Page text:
Highways to the End of Time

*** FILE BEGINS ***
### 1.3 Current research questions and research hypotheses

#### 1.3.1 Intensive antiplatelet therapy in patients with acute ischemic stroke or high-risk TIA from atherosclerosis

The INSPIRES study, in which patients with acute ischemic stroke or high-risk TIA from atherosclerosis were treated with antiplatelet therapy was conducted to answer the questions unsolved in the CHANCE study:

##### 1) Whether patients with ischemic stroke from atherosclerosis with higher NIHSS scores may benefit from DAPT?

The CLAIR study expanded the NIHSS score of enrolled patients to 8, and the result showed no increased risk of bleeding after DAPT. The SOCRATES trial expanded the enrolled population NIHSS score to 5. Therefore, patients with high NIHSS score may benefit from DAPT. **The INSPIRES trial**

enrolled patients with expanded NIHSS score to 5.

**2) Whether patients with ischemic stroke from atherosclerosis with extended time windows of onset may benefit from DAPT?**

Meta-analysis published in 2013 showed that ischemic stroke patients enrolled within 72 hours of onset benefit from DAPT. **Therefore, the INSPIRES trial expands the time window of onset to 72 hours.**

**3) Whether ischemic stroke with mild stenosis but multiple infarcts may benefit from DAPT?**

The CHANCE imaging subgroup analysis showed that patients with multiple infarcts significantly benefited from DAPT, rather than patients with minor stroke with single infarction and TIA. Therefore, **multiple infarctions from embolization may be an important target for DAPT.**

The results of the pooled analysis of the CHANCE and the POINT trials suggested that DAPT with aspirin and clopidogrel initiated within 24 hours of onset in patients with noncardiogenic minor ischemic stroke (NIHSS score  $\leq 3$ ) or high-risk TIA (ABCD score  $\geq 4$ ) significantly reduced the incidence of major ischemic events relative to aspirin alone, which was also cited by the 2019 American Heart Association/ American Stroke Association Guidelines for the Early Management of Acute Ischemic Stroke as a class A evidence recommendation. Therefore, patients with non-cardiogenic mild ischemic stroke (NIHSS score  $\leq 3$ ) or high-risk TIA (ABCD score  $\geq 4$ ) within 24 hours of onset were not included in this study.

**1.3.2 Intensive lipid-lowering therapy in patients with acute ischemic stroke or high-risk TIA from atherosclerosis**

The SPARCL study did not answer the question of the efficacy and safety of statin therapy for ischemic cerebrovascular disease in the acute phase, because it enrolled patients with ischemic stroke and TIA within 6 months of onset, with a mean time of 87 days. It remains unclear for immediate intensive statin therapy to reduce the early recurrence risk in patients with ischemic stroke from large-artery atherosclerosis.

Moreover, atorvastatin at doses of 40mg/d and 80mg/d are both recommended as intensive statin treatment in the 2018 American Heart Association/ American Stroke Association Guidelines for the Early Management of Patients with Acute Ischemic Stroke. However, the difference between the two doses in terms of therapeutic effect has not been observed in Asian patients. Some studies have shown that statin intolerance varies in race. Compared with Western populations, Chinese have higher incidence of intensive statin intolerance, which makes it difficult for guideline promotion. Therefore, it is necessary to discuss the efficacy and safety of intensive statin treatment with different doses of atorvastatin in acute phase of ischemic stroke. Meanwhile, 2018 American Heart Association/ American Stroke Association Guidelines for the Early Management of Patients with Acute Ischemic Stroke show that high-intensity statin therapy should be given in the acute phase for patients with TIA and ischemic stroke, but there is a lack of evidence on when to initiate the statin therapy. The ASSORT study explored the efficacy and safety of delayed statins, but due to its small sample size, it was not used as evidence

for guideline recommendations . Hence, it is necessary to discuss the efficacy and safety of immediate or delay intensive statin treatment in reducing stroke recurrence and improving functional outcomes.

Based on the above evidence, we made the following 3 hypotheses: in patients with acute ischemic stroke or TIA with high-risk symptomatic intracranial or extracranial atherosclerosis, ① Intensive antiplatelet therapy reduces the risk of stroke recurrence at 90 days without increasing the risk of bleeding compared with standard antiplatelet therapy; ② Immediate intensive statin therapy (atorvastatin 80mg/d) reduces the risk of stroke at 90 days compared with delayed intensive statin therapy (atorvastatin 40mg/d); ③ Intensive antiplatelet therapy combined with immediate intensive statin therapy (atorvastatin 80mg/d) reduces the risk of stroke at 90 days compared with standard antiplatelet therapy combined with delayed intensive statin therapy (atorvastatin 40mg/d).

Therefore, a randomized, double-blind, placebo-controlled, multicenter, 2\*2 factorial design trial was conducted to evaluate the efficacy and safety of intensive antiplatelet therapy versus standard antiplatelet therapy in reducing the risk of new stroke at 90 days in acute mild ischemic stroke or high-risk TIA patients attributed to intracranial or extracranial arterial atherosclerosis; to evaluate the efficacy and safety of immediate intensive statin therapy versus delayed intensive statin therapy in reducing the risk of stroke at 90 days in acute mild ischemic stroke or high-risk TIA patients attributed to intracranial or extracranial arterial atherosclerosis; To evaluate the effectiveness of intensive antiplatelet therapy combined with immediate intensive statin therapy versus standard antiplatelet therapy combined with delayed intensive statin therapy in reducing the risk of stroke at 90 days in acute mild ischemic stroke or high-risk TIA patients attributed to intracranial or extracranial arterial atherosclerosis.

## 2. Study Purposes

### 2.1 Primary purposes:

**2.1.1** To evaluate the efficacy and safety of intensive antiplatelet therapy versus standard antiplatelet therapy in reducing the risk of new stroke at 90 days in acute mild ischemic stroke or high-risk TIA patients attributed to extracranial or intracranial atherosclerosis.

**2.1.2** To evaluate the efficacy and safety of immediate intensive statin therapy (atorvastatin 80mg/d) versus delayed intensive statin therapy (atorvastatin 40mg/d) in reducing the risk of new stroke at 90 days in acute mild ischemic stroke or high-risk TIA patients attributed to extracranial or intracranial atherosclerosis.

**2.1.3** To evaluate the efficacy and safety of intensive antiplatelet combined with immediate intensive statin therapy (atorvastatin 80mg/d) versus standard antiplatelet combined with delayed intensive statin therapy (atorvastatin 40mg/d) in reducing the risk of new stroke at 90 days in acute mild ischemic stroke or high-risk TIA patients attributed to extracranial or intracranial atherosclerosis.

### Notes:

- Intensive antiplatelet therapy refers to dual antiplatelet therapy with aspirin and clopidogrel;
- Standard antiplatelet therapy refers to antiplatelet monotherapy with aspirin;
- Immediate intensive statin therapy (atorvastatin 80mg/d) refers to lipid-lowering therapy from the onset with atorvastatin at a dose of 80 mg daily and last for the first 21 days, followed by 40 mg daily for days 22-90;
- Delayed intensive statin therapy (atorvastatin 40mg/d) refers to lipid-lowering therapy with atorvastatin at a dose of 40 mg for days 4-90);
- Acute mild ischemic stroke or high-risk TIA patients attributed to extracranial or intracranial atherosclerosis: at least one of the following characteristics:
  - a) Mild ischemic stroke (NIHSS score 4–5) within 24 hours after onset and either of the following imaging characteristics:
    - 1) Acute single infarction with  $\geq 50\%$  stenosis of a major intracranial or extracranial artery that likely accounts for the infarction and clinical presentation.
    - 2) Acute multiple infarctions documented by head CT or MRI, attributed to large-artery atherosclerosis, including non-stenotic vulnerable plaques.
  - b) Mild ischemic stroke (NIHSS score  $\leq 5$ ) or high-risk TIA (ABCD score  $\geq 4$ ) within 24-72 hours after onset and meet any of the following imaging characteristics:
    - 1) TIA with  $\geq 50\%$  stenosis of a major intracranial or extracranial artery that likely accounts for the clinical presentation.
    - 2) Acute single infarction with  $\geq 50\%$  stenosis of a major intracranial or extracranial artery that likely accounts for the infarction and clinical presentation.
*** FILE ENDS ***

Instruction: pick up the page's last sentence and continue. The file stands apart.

“Fire Watch,” sometimes given mistakenly as “Firewatch,” won both Hugo and Nebula awards for best sf novelette of the year. The subsequent novel-length books set in the same time travel framework, but tonally diverse, have been equally successful among voting readers and critics. They are, to this date, Doomsday Book (1992), winner of the Hugo, Nebula and Locus awards, To Say Nothing of the Dog (1998), winner of the Hugo and Locus awards, Blackout/All Clear (2010), winner of the Hugo, Nebula and Locus awards. This impressively consistent achievement by Connie Willis (b. 1945) is a reflection of her adroit, emotionally engaging, deeply researched and often deadpan funny (even slapstick hilarious, as in To Say Nothing of the Dog: or, How We Found the Bishop’s Bird Stump at Last). It is the time machine system that enables all this activity, joy and grief in ways that only temporal transition can permit, even when (as happens all too often and for a variety of reasons) it goes horribly wrong.